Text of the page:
For many people, building a food storage supply is an incremental process. We start with the basics, buy what we can when we can, save up for larger purchases, and watch happily as the stash grows month by month or year by year. So, it only makes sense to apply the same principle of patience to our supply of emergency survival gear.
At Emergency Essentials, we recommend that you build your supply by starting with the survival gear that will meet your most basic needs first. Get high-quality items that will last a long time when you can. But if you’re on a budget, get the most basic survival gear to meet each need until you can afford to upgrade.
So here are my Top Twelve recommendations to start your collection of emergency gear:
- Emergency kit – The contents of the Basics Emergency Kit can be stashed in plastic freezer bags until you find just the right backpack—at which point, you can also start adding heavier-duty elements, like LED flashlights and a multi-tool and a good knife.
- Water Filter – The Katadyn® MyBottle microfilter is a water bottle with a microfilter built in—and it’s a great starting point for water filtration. If you need water for a few people or you want to upgrade to something that can filter thousands of gallons of water, something like the Combi would work well. If you really want to pull out all the stops and provide water for a large group, get the Expedition.
- Emergency food – Still saving up for the big freeze-dried entree variety pack? In the meantime, get more calories for your buck with high-energy emergency food ration bars.
- Shelter – I want the four-man, two-vestibule tent with taped seams and a rain fly. But a rip stop tarp will do in a pinch. Don’t forget the rope .
- Warmth – They may look inconsequential, but a reflective emergency bag and pocket hand warmers stash efficiently, are cheap enough to buy in bulk (less than $2 each), and could very well save your toes.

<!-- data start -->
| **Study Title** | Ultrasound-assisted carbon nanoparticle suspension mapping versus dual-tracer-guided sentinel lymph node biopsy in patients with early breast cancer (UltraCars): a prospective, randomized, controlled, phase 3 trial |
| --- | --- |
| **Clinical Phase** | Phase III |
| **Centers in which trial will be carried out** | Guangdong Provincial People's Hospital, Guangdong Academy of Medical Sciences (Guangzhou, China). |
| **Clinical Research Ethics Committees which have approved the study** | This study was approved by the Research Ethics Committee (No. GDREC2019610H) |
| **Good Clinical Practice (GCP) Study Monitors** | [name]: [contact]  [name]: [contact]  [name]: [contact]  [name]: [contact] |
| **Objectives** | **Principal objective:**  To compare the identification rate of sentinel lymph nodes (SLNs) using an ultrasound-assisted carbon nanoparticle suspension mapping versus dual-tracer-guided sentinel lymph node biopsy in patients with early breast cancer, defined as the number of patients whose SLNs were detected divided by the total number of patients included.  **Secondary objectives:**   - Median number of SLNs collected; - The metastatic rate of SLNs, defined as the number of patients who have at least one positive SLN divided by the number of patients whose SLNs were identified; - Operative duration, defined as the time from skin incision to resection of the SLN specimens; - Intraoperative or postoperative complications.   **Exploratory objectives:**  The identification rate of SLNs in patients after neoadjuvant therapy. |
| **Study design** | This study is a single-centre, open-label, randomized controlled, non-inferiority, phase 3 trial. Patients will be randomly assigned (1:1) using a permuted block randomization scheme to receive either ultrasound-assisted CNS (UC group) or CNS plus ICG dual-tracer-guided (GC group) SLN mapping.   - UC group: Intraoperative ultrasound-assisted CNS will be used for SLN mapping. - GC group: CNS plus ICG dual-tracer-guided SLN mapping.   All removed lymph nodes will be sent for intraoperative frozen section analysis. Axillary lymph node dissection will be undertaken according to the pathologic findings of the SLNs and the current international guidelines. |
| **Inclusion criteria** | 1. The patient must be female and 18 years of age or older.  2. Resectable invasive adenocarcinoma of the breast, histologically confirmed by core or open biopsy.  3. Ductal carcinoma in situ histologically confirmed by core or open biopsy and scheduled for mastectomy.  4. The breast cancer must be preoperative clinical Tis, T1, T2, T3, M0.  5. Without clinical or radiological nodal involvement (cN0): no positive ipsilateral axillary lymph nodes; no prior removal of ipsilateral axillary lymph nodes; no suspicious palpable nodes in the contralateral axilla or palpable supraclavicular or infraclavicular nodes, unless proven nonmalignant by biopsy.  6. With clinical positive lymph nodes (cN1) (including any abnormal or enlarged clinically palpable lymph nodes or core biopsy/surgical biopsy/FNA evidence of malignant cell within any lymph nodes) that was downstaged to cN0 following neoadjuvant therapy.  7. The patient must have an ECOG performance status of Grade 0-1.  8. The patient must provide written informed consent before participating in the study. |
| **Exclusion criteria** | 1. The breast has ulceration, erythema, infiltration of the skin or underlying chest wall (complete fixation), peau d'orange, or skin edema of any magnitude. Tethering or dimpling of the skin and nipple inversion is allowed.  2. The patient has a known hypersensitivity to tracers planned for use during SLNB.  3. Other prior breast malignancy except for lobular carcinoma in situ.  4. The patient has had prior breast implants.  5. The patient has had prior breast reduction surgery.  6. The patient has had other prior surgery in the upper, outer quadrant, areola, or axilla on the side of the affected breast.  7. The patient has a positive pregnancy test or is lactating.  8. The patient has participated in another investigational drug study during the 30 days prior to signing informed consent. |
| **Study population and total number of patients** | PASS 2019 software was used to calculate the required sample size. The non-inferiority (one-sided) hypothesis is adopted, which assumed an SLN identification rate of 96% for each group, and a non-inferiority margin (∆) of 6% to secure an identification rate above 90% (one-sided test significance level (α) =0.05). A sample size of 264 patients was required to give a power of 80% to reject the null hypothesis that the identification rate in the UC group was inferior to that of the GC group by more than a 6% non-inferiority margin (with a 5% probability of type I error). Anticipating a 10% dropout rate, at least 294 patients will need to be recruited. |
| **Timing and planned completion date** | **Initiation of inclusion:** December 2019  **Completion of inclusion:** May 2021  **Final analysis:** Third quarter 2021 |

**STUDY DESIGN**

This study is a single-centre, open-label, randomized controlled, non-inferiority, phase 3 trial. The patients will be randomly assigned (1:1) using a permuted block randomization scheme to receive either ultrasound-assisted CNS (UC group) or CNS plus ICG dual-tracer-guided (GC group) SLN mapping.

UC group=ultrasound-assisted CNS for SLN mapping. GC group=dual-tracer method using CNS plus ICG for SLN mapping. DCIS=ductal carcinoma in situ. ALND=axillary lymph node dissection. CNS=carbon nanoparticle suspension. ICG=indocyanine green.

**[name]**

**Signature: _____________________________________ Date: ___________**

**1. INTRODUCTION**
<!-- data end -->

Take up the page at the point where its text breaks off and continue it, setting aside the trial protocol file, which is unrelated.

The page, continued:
- Light – I buy little lightweight LED flashlights almost every time I pass one in a store. Super long-lasting, surprisingly bright for their size, and frequently on sale, they’re a great value for the money.
- Communications – This may be the most expensive item on my list of ‘basics,’ but in a true emergency, a shortwave radio is an absolute must. And for $20-30, you can get a workhorse with radio, LED light, USB charger, and three different ways to power it all (solar, crank, battery).
- Power – Another example of multiple uses in a single product is a solar battery charger. You won’t be able to run the freezer, but you can keep all the vital little things operational. Recharge radio batteries or charge cell phones—with a single device.
- First aid – Two approaches: A) Find a small, basic kit and keep that on hand until you can afford something more comprehensive; or B) collect individual components, like bandages and pain reliever, as you find them well priced, and add to the collection gradually.
- Cooking – Start small with a basic collapsible stove for outdoor cooking. Or start even smaller with fuel and some matches.
- Sanitation – Travel size shampoos, toothpaste, and hand sanitizer are logical place to start here. But if the idea of doing your business behind a tree stresses you out, peace of mind can come with relatively little expense. I love this toilet seat that fits over a bucket. Seriously, genius.
- Storage and tools – Absolutely, without doubt, the first instrument you want in your supply is a multi-function pocketknife. The second is a multi-function tool. The pricey ones will definitely last longer, but the value options will do the job. Lots of jobs, for that matter.
That’s my beginner’s list. Gear can really make your life easier (and even save your life) in an emergency, and it doesn’t have to break the bank. Look around BePrepared.com and find the gear that will work best for you and your needs.
Anything else you’ve found crucial in a tight spot? Share your must-have’s in the comments.